The Fools On The Hill Return

By Kif Bowden-Smith

Kif Bowden-Smith on the politics behind the return of TV in 1946

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In June 1946, in a country worn out by more than six years of world war, the "luxury item" of a television service was reinstated. Considering that there were only around 25,000 television sets in use when the service had been suspended on the outbreak of war in 1939, it was surprising that the decision was taken at all. Food and clothes rationing were still in effect and would remain so for many years more, due to manufacturing capacity restraints and import restrictions.

It seemed a strange priority for a cash strapped government to authorise in 1945. It took almost a year to get the service back on the air, the BBC needing to bring the original staff back from service in the Forces and renovate the silent and dusty studios at Alexandra Palace in North London - headquarters of the BBC Television Service since 1936.

It became clear in time that the main motivation for the politicians and ministers was national pride and international competition - rather than serving maybe 75,000 viewers through 25,000 sets. The viewers, by definition, would be the more well off citizens of London - hardly a priority group in a time of national shortage.

When television had started in 1936, Britain had lead the way with a high definition service, for several hours each day - albeit only in London and its environs. Experiments and attempted services in Germany, America and Russia had many achievements to their name, but a full daily service of high definition pictures and wide programming variety that ordinary people could receive in the home had initially been unique to Britain. This had all followed years of test transmissions and experimental broadcasts in the early to mid thirties.

Britain was at that time a country where the ruling classes were easily motivated by patriotic concepts. The idea of the UK being first and beating other countries in all manners of endeavour was powerful and effective. The government would authorise almost anything if it were suggested that a reborn Germany, the French or above all the Americans were about to "beat us to it". The wartime coalition government had as early as September 1943 appointed a committee to consider the re-instatement of the television service. It took evidence from hundreds of specialists, witnesses and technical advisers and reported back in December 1944 recommending resumption of service. The government authorised this in October 1945, only a month after the war finally ended and it took the BBC eight months to prepare.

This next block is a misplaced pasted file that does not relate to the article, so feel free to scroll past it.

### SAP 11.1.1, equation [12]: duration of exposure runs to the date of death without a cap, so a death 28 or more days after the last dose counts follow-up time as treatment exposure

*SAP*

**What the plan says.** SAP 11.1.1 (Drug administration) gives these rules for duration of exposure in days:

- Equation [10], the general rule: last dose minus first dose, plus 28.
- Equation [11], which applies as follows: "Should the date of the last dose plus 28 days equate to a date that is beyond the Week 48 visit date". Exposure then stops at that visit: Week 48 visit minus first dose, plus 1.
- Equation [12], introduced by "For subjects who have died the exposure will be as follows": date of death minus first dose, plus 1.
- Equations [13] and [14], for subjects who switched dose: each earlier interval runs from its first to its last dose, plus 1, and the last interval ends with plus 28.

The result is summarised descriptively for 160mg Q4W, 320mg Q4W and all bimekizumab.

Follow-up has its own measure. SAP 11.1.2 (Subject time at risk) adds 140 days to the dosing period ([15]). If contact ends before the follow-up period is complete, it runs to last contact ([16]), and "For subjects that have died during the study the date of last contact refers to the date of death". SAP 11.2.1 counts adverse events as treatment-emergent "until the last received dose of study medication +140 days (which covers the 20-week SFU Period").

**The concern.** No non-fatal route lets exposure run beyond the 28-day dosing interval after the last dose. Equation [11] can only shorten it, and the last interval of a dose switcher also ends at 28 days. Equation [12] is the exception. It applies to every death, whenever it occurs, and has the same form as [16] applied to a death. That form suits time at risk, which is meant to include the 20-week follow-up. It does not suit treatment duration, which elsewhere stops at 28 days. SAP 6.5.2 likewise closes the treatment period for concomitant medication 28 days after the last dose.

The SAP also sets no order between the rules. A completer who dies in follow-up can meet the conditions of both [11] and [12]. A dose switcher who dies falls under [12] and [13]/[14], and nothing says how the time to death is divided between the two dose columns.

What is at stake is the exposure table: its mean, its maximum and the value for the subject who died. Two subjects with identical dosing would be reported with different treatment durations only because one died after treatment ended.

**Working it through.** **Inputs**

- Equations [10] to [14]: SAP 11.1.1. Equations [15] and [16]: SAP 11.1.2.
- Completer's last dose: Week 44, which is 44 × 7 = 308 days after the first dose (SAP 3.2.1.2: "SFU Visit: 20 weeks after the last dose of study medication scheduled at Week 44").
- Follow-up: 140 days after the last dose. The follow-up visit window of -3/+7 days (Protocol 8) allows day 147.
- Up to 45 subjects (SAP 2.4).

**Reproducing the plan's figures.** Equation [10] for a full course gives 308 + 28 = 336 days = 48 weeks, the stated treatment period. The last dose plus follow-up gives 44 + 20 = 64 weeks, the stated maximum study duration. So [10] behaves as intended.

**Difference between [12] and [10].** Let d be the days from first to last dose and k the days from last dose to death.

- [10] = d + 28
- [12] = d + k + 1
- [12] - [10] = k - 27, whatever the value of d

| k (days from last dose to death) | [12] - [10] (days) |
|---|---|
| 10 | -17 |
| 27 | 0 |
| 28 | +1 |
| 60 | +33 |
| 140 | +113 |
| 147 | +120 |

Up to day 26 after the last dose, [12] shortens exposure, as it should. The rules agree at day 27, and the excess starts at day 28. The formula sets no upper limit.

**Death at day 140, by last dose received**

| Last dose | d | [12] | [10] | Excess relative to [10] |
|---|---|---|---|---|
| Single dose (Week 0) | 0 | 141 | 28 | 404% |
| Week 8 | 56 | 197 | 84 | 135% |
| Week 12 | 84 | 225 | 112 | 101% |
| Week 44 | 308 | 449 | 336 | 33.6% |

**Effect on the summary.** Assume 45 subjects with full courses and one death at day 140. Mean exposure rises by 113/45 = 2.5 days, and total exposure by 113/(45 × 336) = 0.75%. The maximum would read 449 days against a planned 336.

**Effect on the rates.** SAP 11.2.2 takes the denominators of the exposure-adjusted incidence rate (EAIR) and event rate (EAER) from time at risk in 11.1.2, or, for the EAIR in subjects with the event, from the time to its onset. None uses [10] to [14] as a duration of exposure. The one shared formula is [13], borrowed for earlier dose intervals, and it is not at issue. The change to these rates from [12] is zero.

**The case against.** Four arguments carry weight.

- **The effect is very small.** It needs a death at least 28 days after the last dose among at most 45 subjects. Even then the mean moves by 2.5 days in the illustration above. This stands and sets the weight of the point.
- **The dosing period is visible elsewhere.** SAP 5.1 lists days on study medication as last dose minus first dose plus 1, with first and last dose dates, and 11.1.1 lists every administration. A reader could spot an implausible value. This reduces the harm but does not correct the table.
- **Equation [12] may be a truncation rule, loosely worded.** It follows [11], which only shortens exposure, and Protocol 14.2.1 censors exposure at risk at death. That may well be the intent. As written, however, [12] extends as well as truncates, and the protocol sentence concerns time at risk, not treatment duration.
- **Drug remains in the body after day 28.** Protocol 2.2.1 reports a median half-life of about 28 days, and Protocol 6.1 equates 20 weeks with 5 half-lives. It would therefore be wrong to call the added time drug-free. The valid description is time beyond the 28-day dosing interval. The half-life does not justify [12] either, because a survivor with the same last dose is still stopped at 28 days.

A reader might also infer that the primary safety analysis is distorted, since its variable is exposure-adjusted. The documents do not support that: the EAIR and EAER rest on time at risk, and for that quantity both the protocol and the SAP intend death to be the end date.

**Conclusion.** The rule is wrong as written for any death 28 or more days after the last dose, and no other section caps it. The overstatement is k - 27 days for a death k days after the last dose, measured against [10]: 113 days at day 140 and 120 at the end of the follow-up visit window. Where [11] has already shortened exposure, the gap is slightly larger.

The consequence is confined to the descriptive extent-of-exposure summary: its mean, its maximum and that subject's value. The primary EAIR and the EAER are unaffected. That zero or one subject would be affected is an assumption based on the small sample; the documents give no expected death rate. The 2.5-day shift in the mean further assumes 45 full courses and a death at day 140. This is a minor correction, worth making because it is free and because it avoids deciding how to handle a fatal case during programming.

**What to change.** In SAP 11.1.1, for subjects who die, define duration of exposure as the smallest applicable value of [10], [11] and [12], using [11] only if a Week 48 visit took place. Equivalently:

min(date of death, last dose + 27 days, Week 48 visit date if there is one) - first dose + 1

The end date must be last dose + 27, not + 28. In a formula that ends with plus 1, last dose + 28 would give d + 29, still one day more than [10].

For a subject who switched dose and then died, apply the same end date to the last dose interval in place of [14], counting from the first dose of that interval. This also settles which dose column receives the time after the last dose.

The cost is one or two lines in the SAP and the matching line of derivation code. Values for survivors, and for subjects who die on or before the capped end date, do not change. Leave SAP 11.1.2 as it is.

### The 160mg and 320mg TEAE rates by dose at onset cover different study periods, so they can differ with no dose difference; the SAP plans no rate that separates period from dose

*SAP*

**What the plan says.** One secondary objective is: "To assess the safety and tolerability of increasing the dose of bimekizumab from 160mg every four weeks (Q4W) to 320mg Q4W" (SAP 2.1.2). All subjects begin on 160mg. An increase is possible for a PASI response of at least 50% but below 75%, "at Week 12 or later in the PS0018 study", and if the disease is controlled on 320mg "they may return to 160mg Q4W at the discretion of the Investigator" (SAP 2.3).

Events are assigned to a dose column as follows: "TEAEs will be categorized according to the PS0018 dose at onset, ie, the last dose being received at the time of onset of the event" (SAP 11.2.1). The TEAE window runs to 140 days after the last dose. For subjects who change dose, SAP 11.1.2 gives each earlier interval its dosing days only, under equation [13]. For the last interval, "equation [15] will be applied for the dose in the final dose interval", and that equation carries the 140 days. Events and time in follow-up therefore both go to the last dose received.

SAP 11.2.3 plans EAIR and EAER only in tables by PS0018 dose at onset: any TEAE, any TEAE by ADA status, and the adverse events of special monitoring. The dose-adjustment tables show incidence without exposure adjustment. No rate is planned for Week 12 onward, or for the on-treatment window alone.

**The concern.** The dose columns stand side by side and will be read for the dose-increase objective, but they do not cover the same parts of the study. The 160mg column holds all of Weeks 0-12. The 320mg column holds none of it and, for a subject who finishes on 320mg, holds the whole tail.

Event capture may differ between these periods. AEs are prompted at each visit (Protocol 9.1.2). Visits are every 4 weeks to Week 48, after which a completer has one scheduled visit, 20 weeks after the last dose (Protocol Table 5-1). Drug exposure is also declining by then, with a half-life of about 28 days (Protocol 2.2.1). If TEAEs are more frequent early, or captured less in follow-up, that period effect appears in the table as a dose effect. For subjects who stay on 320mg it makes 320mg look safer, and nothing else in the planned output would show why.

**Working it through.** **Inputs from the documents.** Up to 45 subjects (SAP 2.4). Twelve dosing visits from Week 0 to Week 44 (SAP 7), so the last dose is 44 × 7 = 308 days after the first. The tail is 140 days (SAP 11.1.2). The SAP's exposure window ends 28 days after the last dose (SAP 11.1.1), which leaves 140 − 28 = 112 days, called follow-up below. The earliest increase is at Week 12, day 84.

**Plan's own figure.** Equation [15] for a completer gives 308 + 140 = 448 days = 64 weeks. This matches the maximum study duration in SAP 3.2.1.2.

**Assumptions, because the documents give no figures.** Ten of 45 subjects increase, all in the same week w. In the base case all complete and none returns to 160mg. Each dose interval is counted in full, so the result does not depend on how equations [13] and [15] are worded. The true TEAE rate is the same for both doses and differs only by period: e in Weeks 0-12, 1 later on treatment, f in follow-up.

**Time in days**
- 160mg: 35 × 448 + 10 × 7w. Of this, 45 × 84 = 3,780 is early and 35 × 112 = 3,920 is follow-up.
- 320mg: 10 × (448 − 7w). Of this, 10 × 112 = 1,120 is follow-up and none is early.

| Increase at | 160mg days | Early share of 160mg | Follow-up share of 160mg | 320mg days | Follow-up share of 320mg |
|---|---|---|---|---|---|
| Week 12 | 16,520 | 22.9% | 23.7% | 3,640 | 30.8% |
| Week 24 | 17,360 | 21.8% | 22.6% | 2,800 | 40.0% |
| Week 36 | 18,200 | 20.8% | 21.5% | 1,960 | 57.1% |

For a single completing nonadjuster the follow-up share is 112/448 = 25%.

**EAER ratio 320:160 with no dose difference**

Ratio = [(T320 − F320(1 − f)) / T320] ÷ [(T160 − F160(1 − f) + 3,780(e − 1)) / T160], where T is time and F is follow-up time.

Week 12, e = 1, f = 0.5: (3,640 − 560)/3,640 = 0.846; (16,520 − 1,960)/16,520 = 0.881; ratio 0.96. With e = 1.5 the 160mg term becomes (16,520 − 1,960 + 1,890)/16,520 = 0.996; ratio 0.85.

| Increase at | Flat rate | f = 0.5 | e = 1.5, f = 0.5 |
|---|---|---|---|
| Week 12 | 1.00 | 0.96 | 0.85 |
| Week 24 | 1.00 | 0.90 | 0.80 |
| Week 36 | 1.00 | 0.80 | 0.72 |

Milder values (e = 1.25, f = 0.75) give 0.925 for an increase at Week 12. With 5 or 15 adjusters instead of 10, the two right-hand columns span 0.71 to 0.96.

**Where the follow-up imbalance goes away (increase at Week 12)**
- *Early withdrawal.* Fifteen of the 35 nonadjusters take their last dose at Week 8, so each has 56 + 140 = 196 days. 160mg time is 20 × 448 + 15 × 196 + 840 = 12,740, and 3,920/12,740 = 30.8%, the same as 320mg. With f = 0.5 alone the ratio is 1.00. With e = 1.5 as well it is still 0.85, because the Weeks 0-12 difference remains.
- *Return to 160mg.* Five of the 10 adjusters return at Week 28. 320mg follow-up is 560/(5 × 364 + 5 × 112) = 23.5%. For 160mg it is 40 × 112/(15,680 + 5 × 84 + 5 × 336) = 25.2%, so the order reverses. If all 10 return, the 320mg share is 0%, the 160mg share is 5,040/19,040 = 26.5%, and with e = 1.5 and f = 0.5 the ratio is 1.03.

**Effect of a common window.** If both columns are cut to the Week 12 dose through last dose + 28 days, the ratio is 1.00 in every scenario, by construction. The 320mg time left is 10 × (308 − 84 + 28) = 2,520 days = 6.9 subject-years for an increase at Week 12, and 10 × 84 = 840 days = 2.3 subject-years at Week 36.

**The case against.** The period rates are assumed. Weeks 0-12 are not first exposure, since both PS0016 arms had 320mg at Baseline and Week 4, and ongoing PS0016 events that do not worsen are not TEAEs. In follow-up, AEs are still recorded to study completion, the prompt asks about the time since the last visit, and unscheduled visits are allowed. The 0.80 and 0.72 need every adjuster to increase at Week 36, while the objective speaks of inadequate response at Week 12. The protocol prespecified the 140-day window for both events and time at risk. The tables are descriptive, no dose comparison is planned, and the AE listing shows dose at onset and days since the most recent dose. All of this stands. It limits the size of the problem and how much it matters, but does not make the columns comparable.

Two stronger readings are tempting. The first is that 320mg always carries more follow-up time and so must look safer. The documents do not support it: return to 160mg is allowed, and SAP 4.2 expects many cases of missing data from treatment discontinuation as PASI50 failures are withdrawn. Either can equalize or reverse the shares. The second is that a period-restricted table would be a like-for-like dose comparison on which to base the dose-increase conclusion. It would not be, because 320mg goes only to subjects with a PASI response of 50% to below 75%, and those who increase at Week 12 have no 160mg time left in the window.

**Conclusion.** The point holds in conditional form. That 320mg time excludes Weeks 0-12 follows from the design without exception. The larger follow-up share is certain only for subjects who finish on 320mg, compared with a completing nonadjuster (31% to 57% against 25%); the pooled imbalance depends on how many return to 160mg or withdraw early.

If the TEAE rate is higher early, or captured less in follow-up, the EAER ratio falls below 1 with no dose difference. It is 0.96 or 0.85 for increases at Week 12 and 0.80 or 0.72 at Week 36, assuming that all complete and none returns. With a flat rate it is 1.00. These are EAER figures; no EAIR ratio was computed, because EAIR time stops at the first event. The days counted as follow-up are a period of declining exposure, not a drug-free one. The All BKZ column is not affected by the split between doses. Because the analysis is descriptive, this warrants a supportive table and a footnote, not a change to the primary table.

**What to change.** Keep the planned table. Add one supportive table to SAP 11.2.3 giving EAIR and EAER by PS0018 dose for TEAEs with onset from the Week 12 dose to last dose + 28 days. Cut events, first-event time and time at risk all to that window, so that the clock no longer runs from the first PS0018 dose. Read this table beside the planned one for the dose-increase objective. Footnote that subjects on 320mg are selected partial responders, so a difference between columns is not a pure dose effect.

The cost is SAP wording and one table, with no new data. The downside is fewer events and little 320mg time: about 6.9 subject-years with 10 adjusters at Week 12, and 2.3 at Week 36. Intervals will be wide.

The real reason for this hurry – beyond even national pride as a concept – was that the war had bankrupted Britain. To get out of that bankruptcy and build the ‘New Jerusalem' fit for returning heroes, the government needed cash. Printing pound notes wouldn't help either – the cash had to be dollars.

These dollars could only be gained by selling goods to the Americans and to other countries willing to pay with dollars. Even the Empire and Commonwealth couldn't really help – their currencies were linked to Sterling. Television sets could be one of those items to export, along with ‘luxury' cars and valve-driven electronic goods. Even heavy switchgear used for radio transmission could be sold to a ravaged Europe, assuming they had the US funds to pay for it.

A British 405-line television set could be converted very easily into an American 525-line set, the theory went. Production lines producing one standard could also produce the other. And the manufacturers – largely British owned – could export for cash dollars and have an instant home market. But that home market required a television service for people to watch on their expensive new sets.

Thus it was that at a time of great national shortages, money and resources were diverted to restoring a minor middle class plaything to the citizens of the London. It was realised that the television service would need to expand to other regions and that a long slow development process must be got underway. Even so it was 1949 before the Midlands was reached and the early fifties when the North of England, South Wales and central Scotland were added.

June 1946 marked a watershed in BBC history, with the re-birth of a service that would eventually supplant radio as the main activity of the BBC. But it would take the death of a monarch and the accession of his young daughter before the public interest in television suddenly became a clamour that has yet to abate.

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Opinions expressed in this article are those of the author and not necessarily those of the Transdiffusion Broadcasting System in general.

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Article ©2002 Kif Bowden-Smith

Compilation ©2002 Transdiffusion Broadcasting System

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